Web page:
Night at the Museum, held at the Nantucket Whaling Museum is an epic evening immersed in Nantucket’s rich maritime history, with great grog and grub and dancing to a lively band. It is an opportunity to support the Nantucket Historical Association and take a stroll on deck through the featured exhibit Nantucketers and Their Boats. Who knows what spirits you will encounter at this monument to the past and its relentless heros who conquered seas just over a century ago.
Artist and Board Member Anne Marie Bratton, a Nantucket treasure herself, describes the wonder of the event, “Night at the Museum” is the grand finale of Design Week, benefitting the Nantucket Historical Association. And it is the most fun party of the summer. It is a magical evening of dinner, dancing and a silent auction of Nantucket’s finest treasures. Signature cocktails will be served on the Whaling museum rooftop, gracing us with a view of the harbor and a starry sky. A delicious dinner will be enjoyed beneath the whale in the Nantucket Whaling museum. Dress is cocktail blue and white, adding to the nautical atmosphere. Sophie Donaldson, Editor & Chief of House Beautiful will be one of the many Design Luminaries attending this special evening . Honorary Chairmen are Janet and Rick Sherlund. Phoebe Tudor is The Chairwoman for Nantucket By Design week and she never disappoints! Hopefully Karen Klopp and Hilary Dick can give us guidance on ideas of what to wear!”
Paintings by Anne Marie Bratton
When packing for travel, whether a weekend or a week, we recommend choosing a color scheme to simplify the process. The recommended attire for the party is Cocktail Blue and White – such a crisp, nautical suggestion – so we shopped Halsbrook for a trio of dresses to pack for every occasion. The Gretchen Scott Navy Blue is an easy pull on for lectures and lunches, throw the Sail to Sable over your bathing suit for wandering through the local shops and peddling your way out to the beach, and the LK Bennett Blue Gingham is a salty choice for the museum party. And they are all so well priced, you can splurge a little on the accessories.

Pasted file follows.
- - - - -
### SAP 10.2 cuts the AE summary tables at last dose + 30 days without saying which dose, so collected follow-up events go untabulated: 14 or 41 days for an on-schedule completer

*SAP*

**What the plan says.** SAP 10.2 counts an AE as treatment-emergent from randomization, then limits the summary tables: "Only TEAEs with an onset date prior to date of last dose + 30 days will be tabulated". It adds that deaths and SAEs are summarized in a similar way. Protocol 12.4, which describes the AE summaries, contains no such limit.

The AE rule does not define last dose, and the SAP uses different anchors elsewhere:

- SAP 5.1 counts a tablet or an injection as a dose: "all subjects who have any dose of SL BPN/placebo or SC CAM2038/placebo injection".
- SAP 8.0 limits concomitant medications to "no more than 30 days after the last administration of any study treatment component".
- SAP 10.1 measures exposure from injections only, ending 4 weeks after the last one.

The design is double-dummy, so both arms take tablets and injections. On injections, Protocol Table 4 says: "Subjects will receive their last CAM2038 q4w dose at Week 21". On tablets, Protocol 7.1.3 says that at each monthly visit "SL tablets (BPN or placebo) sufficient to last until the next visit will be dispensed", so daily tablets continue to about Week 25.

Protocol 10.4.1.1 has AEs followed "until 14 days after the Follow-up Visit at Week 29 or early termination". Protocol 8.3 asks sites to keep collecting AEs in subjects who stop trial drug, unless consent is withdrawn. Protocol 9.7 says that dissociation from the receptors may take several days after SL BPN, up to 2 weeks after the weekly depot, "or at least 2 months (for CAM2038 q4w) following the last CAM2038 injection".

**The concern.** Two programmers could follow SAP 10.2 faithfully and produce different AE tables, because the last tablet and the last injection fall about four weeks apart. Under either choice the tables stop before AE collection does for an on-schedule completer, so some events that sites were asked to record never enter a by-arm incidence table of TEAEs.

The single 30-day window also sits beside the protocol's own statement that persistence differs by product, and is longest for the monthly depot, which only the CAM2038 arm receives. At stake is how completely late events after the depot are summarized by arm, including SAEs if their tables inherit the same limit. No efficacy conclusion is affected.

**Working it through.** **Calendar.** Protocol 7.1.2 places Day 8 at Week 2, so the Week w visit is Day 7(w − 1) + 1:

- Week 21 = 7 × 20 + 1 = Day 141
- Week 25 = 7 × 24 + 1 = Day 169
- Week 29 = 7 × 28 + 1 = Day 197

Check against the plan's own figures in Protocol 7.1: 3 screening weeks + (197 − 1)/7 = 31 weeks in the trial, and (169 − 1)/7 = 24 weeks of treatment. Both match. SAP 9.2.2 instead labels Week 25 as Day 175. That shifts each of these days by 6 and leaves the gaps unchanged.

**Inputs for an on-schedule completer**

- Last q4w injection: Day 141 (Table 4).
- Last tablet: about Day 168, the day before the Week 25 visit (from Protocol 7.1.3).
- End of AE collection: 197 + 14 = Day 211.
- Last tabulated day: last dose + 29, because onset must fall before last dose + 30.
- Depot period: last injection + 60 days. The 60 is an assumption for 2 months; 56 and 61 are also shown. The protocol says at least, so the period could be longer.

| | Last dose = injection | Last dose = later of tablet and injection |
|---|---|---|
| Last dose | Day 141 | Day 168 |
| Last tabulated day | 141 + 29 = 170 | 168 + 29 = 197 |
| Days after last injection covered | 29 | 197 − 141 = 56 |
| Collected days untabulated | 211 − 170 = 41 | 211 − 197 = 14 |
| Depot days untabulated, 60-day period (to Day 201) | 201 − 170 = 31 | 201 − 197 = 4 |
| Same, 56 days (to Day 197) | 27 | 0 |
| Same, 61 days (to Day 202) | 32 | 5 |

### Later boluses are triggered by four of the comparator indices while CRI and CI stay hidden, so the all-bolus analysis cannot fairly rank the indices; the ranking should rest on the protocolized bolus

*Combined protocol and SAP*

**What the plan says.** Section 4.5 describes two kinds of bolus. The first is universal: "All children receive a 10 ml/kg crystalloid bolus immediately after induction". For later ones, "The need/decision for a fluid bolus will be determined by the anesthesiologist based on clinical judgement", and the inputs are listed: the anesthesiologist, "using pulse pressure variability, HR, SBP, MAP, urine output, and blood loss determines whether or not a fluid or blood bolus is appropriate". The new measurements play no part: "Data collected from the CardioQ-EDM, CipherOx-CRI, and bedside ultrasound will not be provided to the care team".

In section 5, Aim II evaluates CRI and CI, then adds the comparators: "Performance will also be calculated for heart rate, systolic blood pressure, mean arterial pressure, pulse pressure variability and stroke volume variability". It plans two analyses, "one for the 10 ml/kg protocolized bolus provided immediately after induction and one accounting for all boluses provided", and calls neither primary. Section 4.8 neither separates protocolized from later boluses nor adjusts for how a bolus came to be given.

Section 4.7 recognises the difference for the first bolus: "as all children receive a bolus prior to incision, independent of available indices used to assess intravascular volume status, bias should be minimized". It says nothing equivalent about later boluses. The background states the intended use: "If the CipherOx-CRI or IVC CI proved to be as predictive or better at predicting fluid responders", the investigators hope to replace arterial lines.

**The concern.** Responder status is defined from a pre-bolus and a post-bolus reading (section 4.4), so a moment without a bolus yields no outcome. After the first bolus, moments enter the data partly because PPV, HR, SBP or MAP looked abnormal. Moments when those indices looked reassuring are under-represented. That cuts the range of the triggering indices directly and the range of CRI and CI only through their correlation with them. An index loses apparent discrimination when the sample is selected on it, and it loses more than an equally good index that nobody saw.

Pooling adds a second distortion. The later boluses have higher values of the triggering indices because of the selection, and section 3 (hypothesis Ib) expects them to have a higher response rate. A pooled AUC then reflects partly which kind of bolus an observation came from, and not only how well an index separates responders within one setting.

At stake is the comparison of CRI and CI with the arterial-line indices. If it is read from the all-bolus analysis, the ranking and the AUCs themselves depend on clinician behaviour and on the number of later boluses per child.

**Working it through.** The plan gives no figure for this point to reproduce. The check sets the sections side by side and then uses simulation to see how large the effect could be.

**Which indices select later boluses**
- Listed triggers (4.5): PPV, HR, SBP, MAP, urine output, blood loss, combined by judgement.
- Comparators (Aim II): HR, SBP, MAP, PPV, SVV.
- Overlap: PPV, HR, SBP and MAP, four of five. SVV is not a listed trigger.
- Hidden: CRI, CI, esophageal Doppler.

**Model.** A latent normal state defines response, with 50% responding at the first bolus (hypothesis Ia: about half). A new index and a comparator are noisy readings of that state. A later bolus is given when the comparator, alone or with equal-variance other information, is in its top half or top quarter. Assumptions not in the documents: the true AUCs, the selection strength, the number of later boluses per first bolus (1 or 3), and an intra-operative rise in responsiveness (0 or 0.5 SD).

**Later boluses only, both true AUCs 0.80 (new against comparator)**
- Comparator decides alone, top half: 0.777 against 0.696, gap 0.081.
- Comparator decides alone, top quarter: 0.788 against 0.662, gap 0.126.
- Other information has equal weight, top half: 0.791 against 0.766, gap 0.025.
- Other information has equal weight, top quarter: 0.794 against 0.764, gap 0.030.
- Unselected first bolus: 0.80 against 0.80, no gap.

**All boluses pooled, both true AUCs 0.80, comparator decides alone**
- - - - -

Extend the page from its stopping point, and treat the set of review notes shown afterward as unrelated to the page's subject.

dresses: Gretchen Scott Navy Ruffle Neck $149 / Sail To Sable Geo Printed $198 / L.K. Bennett Blue Gingham Sheath $375 accessories: Moomoo Designs Horn And Gold Hoop Earrings $137 / Kenneth Jay Lane Gold Doorknocker Earrings $60 / Ray-Ban Mirrored Wayfarers $188 / Kayu Lucie Pink Woven Natural Wicker Bucket Tote $205 / J.Markell Blue Stingray Clutch $550 shoes: The Row Leather Sandals $710 / Jimmy Choo Marine Slingback Sandals $825
Hilary at the helm
As usual, Hilary sails through on a chic breeze. “I went to Net-a-Porter.com to choose my blue and white cocktail attire. These dresses are easy to dress up or dress down depending on the occasion. I am partial to the brand Sea and thought this white lace trimmed dress was perfect. And if you are feeling bold enough to show a bit of midriff, the Michael Kors option is a no brainer at this price. Though not a fabulous Nantucket lightship basket, I thought this white wicker bag a fun addition to any summer look”
dresses: Sea Lace-Trimmed Broderie Anglaise Midi $445 / Haney Kerr Silk-Blend Crepe Dress $1395 / Michael Michael Kors Tiered Midi $185 accessories: Meadowlark Silver Pearl Earrings $470 / Aliso Lan Medium Jelly Gold-Plated Enamel And Lucite Hoop Earrings $145 / Loeffler Randall Feather_Embellished Raffia Clutch $195`/ Ulla Johnson Tanta Mini Leather_Trimmed Wicker Bag $265 shoes: Sophia Webster Nicole Leather Sandal $395 / Rupert Sanderson Aurora suede Slingback Sandals $695